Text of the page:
After Suzy Ellis and her boyfriend got engaged, they considered several Southern California locations for the wedding, including upscale hotels such as the Ritz-Carlton Laguna Niguel and the Biltmore Santa Barbara. But nothing was quite what they had in mind.
"Whenever we looked at hotels, people would be standing on their balconies, gazing down at the wedding site," says the 26-year-old Dallas resident, who handles P.R. and marketing for a fashion company. "The thought of strangers being privy to what was going on seemed so wrong. I wanted my wedding to be a private, intimate occasion."
So Ellis chose Villa Casa Bella, a bluff-top coastal estate in Santa Barbara, California, that comfortably sleeps 20 guests and can host parties of up to 250. The bride-to-be arranged to rent the property, which is the primary residence of a local family, which relocated to its second home nearby while the festivities were under way. Ellis and her family stayed at Villa Casa Bella, hosting five days of events, including a Mexican-fiesta-themed rehearsal dinner, a spa party for the bridesmaids, and a Saturday-afternoon reception for 150.
From Cape Cod to California, spectacular estates, mansions, and villas are becoming available, for a price. They aren't museums, catering halls, or city properties, but private homes—in many cases, belonging to owners with several residences.
"A real estate investor may have homes throughout the U.S.; he can't live in them all at the same time," says Dan Caporale, general manager at Carefree Lifestyle, a Miami company specializing in luxury rentals nationwide. "Rather than having the house just sit there, they can get some good use out of it. They're smart, successful businessmen; they see a return on their investment."
Aaron Kreye, whose family owns the Arcus Estate, a two-house waterfront property on Martha's Vineyard, agrees. "There's extra money you can make, and the property's just sitting there, so why not?"
Even though some properties must be rented for a week and others require a five-figure security deposit, as more and more couples seek to personalize their lavish weddings, estates like Villa Casa Bella are becoming increasingly popular venues.
"Estate weddings are the No. 1 request that I get," says Kimberly Pilson, a wedding coordinator who runs HamptonsWeddings.com, an online resource for those planning nuptials. "I've received more and more requests over the past three years. People are tired of traditional banquet halls or hotels."
The trend is fueled, in part, by the children of affluent baby boomers, who are coming of age and tying the knot, wedding experts say. Backed by immense parental wealth, the young and ready-to-wed are opting for increasingly lavish weddings—the average cost of a nuptial event nearly doubled from 1990 to 2006, according to Condé Nast Bridal Group, which is owned by the parent company of Condé Nast Portfolio.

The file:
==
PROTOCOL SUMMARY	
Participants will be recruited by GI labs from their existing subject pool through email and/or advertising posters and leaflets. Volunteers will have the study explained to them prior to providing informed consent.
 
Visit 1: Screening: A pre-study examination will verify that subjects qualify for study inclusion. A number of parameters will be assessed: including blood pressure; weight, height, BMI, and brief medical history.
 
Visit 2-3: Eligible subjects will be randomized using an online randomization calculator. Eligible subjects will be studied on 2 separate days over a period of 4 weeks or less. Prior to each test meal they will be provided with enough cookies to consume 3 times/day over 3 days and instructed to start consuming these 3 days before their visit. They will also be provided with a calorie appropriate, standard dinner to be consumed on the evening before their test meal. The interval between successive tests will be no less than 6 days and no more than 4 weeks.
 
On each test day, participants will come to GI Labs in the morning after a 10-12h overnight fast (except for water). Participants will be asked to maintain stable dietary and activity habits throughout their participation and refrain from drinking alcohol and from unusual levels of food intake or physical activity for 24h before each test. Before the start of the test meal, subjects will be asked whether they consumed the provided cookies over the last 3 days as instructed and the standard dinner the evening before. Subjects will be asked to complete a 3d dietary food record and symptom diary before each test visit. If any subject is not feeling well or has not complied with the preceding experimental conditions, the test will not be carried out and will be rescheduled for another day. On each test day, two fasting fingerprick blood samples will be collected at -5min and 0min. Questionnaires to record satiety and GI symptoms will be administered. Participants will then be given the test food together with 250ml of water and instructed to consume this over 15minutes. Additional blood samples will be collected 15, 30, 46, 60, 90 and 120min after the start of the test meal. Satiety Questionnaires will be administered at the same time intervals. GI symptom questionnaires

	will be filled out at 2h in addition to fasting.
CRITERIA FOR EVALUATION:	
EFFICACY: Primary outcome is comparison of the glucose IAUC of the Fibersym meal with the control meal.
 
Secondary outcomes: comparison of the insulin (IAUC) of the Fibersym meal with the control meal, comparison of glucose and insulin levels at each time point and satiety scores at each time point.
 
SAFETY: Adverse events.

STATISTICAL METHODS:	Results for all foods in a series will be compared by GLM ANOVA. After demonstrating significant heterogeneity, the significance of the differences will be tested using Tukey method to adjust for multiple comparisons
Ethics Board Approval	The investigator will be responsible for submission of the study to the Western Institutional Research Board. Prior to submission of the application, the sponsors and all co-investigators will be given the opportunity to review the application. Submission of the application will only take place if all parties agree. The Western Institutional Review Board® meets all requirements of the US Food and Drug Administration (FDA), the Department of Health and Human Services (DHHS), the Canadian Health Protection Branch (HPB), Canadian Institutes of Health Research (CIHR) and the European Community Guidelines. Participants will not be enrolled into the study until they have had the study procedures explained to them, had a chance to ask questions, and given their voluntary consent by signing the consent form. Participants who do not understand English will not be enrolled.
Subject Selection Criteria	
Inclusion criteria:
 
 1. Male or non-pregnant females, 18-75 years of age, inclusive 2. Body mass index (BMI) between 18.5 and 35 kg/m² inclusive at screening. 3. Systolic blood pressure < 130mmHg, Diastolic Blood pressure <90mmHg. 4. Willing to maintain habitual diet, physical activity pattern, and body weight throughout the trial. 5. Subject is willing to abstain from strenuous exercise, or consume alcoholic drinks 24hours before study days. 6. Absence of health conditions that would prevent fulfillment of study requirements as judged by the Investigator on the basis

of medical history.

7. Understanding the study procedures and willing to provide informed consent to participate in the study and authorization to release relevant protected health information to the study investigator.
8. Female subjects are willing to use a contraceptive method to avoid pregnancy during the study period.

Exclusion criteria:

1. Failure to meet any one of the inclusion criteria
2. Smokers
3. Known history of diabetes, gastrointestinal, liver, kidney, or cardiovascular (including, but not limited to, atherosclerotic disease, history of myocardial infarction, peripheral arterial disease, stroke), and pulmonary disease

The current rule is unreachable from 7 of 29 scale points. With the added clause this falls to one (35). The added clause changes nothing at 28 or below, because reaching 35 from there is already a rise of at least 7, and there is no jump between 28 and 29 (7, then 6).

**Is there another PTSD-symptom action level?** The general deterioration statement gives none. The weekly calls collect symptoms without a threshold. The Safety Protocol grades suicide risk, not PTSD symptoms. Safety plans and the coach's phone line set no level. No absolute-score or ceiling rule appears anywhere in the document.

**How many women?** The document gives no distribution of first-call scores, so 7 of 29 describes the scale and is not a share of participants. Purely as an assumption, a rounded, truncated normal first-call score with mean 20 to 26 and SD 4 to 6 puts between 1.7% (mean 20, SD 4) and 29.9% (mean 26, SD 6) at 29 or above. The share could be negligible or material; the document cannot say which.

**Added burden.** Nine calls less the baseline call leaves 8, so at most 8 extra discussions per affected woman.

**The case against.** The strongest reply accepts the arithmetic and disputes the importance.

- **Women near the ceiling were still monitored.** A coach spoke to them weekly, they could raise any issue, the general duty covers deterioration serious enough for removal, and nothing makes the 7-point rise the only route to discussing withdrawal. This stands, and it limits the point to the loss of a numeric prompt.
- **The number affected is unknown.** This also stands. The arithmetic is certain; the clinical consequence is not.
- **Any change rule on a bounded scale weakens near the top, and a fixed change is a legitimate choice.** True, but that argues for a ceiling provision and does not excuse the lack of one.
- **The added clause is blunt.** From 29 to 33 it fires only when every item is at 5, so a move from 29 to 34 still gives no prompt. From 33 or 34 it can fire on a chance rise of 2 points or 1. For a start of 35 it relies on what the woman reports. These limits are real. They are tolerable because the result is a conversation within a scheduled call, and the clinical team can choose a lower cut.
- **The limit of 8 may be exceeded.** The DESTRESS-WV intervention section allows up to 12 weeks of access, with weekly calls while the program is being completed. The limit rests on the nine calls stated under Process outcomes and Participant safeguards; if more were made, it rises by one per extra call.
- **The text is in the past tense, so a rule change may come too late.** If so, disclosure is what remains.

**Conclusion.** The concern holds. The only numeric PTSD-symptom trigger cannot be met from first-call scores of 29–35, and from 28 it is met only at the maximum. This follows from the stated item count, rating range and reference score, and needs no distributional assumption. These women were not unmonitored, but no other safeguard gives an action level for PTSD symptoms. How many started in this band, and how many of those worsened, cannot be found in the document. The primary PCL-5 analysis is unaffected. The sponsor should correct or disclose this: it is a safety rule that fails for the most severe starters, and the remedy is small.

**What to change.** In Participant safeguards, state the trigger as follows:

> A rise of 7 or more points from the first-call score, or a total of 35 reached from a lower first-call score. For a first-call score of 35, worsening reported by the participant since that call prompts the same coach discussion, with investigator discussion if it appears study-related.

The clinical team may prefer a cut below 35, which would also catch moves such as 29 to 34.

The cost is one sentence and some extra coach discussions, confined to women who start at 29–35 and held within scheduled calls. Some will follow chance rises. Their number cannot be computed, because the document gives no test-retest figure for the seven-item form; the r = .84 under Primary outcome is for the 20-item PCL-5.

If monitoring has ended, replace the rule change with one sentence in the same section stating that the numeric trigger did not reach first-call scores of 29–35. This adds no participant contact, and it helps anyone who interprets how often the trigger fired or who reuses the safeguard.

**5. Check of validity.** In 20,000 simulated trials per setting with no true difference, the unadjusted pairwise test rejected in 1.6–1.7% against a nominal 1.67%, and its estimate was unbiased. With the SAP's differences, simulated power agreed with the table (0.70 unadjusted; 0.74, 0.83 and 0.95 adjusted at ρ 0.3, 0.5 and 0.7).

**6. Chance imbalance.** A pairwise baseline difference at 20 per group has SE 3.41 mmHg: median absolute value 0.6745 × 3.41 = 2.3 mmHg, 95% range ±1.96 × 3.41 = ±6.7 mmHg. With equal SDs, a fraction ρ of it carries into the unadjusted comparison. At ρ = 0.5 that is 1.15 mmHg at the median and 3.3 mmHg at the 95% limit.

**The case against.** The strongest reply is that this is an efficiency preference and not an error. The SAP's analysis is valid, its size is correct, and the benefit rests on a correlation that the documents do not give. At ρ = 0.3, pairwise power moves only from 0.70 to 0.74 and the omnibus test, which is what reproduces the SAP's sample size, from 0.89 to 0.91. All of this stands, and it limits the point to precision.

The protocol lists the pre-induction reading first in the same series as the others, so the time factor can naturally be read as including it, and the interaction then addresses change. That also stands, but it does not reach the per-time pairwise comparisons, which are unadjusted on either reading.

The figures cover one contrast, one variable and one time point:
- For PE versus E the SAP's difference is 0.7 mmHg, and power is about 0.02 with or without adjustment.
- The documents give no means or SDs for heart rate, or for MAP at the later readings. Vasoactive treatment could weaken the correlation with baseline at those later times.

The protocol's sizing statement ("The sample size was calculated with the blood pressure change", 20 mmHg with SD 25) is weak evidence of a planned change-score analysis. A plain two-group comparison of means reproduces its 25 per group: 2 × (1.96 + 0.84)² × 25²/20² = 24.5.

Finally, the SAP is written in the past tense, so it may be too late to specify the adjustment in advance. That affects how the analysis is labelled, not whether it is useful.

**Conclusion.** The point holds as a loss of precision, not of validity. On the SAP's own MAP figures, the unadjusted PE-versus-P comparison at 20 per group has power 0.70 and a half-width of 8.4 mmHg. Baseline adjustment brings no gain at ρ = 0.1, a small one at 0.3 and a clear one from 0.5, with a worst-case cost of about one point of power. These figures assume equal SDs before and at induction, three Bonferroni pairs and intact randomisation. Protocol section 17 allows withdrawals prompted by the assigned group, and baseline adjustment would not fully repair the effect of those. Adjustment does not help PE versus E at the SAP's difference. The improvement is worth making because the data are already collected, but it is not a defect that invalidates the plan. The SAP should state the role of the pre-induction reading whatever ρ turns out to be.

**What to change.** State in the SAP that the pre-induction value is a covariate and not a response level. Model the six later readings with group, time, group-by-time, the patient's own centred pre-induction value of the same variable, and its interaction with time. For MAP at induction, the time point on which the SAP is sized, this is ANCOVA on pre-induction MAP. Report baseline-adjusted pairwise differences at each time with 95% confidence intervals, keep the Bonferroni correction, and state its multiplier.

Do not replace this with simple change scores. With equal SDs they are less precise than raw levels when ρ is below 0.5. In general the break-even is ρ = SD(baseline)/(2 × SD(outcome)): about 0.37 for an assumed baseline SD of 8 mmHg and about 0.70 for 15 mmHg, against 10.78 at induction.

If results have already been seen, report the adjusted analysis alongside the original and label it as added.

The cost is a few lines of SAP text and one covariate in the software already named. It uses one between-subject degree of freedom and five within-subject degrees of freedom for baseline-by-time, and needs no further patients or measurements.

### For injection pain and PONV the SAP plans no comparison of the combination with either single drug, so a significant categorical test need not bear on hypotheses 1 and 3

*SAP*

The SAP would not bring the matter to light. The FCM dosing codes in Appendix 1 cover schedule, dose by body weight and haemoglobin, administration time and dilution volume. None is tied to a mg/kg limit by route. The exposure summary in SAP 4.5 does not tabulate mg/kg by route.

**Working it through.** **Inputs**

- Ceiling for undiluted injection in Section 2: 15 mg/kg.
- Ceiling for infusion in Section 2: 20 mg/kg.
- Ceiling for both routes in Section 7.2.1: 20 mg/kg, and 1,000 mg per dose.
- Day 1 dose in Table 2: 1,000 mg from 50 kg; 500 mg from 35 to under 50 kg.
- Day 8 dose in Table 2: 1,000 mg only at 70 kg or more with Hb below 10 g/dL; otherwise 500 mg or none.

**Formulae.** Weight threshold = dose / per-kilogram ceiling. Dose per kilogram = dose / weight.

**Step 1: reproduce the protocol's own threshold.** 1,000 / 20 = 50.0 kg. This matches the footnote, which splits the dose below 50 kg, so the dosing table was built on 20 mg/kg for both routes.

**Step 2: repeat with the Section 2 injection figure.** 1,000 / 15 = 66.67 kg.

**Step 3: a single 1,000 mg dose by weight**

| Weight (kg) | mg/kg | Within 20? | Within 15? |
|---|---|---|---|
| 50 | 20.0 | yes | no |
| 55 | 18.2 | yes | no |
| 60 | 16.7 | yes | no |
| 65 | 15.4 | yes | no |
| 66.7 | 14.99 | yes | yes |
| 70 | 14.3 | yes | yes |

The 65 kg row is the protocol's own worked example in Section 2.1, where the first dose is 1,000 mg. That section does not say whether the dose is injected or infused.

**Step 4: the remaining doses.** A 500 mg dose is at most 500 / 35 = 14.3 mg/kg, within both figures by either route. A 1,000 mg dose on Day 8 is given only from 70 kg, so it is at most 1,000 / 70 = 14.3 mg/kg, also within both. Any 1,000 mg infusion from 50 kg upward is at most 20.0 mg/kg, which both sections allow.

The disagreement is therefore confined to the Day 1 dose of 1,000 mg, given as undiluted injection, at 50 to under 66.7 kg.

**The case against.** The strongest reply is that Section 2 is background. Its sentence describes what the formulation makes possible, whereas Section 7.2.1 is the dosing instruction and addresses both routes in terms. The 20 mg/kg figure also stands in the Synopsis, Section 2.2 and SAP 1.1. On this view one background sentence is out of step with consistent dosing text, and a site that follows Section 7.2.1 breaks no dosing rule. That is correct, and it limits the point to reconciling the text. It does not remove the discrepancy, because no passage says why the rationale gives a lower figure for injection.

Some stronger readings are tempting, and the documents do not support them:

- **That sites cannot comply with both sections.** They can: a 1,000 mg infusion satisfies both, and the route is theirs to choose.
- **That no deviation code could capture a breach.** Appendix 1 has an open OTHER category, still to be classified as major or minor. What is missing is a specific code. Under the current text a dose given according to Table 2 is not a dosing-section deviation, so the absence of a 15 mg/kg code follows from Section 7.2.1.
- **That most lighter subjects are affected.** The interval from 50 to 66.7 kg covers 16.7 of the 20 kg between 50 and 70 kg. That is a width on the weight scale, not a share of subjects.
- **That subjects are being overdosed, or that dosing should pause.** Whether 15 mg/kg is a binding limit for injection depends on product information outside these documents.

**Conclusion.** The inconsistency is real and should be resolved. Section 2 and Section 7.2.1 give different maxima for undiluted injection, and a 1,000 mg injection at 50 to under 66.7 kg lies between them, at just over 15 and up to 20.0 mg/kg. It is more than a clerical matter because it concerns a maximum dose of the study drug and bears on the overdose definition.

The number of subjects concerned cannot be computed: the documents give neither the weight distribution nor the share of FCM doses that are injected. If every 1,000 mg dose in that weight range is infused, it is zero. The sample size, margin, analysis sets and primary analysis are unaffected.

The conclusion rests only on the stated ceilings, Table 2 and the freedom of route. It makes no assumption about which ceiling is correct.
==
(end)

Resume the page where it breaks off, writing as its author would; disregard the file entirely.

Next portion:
Plus, notes Santa Barbara wedding consultant James Johnson, "Brides and grooms don't come from the same place anymore; the location needs to be neutral and interesting. And now some of the kids are kicking in money themselves. The stakes are raised."
Finally, all couples want their wedding to be "different," whether it's the location, the dress, or the reception-dinner favors that set it apart.
"A lot more people are renting these big, beautiful houses to hold their receptions in," says Nantucket wedding coordinator Nicole Welden. "There's a more personal feel to a wedding if you have it at a house rather than a hotel."
It's not just about making money for the homeowners; some owners of luxury homes simply enjoy contributing to someone else's happiness. The Baker Estate-a seven-bedroom waterfront home on just over four acres in Hampton Bays, New York, that rents for about $20,000 a month-typically hosts two weddings a year, in May and September.
"It happened by accident," owner Beau Baker says. He originally bought the property for a weekend retreat, but when a friend's daughter was getting married, he offered the estate as a venue. "It was a huge success. Afterward, the caterer came to me and said, 'You should rent this out.' I just sort of went with it. It's a really beautiful place, and it's very rewarding to share that with people."
Many estates allow weddings only on a case-by-case basis, since the homeowner decides who can use the property for what purpose. "A lot of them have very strict rules about what can be done, what can't be done," says Gabrielle Longhi, a wedding coordinator in Maui. For example, there may be a limit on the number of invitees, or guests may be prohibited from using certain areas of the house.
Weddings at mansions tend to be more expensive than those at traditional venues, as everything—from food to tables to the occasional generator for extra electricity—must be brought to the home. And owners can generally command a premium over the usual rental price. "If you're having a party at a property, you're going to have dozens and dozens of people coming through," Carefree Lifestyle's Caporale says. "There's more wear and tear."
At the Arcus Estate, a one-week rental in the spring or fall costs $2,500, but a five-day wedding rental is $5,000. "It's not worth it for us unless we charge more," Kreye explains, noting the extra work involved in making the house wedding-ready, from painting to doing yard work to rerouting electricity so the patio is primed for music and lights.
But Ellis, whose wedding festivities totaled about $200,000, thought her wedding was a deal. "We had five parties," she says. "Working in P.R., I know that five parties for $200,000 is a bargain." —Lisa Keys